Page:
The economic downturn caused a sharp decline in state tax revenues, which have been running about 12 percent below their pre-downturn levels. The result has been an aggregate state budget gap for fiscal 2011 of $130 billion and an estimated gap of $140 billion for fiscal 2012. About a third of these gaps will be filled by federal stimulus money. (These statistics are from Elizabeth McNicholl et al., “States Continue to Feel Recession’s Impact,” http://www.cbpp.org/cms/?fa=view&id=711.) That is not an ideal solution because it merely shifts debt from the state to the federal ledger. (See John B. Taylor, “A Zero Stimulus Impact,” Dec. 9, 2010, http://misunderstoodfinance.blogspot.com/2010/12/zero-stimulus-impact.html.) And it still leaves big gaps in state budgets. But rather than running up huge deficits, as the federal government has been doing, the states have managed to close the budget gap for 2011 by a combination of raising taxes and reducing expenditures, and they will do so for 2012 as well—they have no choice. They are lucky not to! Because the federal government is not expected to default, it can borrow both from Americans and from foreigners at low interest rates, and so can continue to postpone the day of reckoning at which it will have to cut its expenditures. There is no similar confidence in state or city bonds. States and cities cannot long postpone the day of reckoning. The analogy of Greece and Ireland is compelling.
When times are good, low tax rates generate large public revenues, which politicians spend to make themselves popular. The result is waste, which can be cut in an economic downturn without inflicting unbearable political pain. Taxes can be raised as well, because the politicians can tell the people—and the people will believe them—that unlike the federal government they cannot use deficit spending to enable tax and expenditure rates to remain unchanged.
What is true and disturbing is that the weakness of government compared to private corporate accounting standards (the need for reform of government accounting is acute) fosters profligacy and makes adjustments to fiscal reality unnecessarily abrupt and painful. An illustrative problem for both state and cities is what might be called “indirect bankruptcy.” I refer by that term to the sale of assets to obtain money for current expenditures. It is illustrated by the sale in the last few years by Chicago of two major income-producing City-owned assets: the Chicago Skyway and the system of parking fees and fines. The assets were sold for their market value, which is to say the present value of the earnings that they are anticipated to generate over their useful life. The City should have invested the proceeds of the sales in assets expected to generate a similar (ideally a higher) net income stream. Instead the City dissipated the proceeds on paying current expenses, nevertheless running up huge deficits with now less future income to pay them down.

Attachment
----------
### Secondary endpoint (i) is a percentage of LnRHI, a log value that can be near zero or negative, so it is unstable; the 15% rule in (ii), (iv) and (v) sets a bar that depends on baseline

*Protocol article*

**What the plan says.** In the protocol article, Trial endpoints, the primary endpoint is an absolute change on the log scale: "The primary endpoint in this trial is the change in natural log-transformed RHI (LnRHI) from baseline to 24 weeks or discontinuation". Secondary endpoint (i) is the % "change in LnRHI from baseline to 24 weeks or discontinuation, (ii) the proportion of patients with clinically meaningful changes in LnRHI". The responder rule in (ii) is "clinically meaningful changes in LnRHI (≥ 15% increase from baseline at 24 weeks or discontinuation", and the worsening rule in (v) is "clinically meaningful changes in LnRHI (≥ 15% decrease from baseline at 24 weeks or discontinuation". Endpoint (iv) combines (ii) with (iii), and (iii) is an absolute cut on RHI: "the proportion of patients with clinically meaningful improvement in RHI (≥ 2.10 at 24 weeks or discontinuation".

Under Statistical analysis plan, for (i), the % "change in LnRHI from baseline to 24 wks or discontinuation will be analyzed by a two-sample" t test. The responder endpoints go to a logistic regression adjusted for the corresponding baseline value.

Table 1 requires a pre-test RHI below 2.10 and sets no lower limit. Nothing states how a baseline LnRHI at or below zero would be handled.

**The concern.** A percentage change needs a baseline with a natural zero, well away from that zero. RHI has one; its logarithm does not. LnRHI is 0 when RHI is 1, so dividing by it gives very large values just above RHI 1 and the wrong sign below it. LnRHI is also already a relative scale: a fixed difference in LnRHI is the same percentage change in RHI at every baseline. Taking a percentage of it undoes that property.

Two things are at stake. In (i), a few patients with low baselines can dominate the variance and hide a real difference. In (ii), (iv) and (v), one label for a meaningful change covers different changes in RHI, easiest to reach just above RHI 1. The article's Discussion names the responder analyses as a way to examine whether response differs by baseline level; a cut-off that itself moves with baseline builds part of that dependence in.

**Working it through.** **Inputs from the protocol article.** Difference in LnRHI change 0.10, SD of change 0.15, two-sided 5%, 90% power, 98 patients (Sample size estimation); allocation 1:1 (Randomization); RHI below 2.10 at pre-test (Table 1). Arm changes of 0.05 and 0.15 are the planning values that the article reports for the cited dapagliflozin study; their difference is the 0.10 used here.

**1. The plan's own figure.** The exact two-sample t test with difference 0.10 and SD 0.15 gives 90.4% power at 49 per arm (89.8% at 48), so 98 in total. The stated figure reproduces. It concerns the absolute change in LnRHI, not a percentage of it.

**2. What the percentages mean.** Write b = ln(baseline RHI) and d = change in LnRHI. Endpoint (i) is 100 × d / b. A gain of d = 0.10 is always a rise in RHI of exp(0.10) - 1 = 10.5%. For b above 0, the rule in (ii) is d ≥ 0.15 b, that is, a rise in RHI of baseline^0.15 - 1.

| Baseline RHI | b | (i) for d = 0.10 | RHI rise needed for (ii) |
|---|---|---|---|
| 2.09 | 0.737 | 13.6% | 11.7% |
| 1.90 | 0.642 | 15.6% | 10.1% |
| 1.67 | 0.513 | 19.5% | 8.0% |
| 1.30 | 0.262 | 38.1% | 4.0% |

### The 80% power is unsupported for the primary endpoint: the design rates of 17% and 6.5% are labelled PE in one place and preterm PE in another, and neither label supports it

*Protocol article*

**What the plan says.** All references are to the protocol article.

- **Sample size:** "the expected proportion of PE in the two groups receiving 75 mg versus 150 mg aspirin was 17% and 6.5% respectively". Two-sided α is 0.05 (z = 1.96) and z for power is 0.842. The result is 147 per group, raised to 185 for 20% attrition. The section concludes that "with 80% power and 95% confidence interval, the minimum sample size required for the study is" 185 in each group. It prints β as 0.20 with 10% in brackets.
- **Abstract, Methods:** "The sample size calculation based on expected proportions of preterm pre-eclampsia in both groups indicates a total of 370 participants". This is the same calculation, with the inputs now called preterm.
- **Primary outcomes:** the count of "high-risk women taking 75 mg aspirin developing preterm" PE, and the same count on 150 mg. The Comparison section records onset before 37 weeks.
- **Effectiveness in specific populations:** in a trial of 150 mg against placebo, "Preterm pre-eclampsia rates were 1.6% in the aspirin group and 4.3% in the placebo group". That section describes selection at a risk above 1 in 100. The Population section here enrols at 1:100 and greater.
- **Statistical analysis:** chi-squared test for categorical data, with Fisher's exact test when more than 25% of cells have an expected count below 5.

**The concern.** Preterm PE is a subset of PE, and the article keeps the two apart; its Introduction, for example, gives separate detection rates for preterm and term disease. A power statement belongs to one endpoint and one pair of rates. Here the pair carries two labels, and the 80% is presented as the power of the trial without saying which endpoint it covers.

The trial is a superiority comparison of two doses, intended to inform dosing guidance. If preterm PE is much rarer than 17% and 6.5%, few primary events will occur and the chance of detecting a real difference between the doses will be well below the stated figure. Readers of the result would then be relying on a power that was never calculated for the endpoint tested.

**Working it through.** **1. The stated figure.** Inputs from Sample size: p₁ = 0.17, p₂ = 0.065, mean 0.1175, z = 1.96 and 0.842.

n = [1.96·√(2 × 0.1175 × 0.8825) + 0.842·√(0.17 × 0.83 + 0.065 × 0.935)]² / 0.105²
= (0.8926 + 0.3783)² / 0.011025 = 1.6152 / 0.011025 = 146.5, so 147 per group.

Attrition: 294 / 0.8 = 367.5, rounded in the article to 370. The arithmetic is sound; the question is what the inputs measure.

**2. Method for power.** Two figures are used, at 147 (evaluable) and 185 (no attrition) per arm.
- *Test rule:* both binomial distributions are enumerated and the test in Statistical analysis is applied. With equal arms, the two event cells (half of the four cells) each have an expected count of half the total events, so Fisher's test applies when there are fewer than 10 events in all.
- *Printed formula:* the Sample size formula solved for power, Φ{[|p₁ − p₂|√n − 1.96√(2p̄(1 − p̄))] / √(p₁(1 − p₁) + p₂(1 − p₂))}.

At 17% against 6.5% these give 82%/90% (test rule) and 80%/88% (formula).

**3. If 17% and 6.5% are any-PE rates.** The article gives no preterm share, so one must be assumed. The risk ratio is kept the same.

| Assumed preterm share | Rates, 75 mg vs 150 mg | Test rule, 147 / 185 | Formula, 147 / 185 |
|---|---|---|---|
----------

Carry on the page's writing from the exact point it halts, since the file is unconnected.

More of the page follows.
Another example of bad government accounting at the state level is excessive pensions and other benefits for public employees. By assuming unrealistically that the value of a pension fund will increase at an annual rate of 8 percent, states are able to “fund” generous public pensions at low annual expenditure, since a contribution that compounds at 8 percent grows very rapidly. Still, public pensions can be renegotiated, or even defaulted, and the political pain is limited because public employees are not a dominant political bloc—in part because their high wages and especially their generous pension and medical benefits have made them unpopular in a period in which private employees are struggling—and because the generous federal entitlements buffer the pain to individuals of reduction in state and local expenditures.
At the local level, there is concern that many cities and other municipalities leave many of their liabilities off their books, and this concern has led to a fall in the price of municipal bonds (and hence an increase in the interest rates that municipalities have to pay on new bond issues). The financial situation of the municipalities may be more dire than that of the states, and the result may be a wave of municipal bankruptcies.
The fiscal situation of state and local government is serious from a macroeconomic standpoint because it adds to the nation’s overall debt load, a load shared among individuals, families, cities, states, troubled businesses, and the federal government. This heavy debt load, by limiting the money available for consumption and production, is retarding the economic recovery and thus contributing to the continued high rate of employment. Nevertheless the fiscal situation of state and local government seems more manageable than that of the federal government.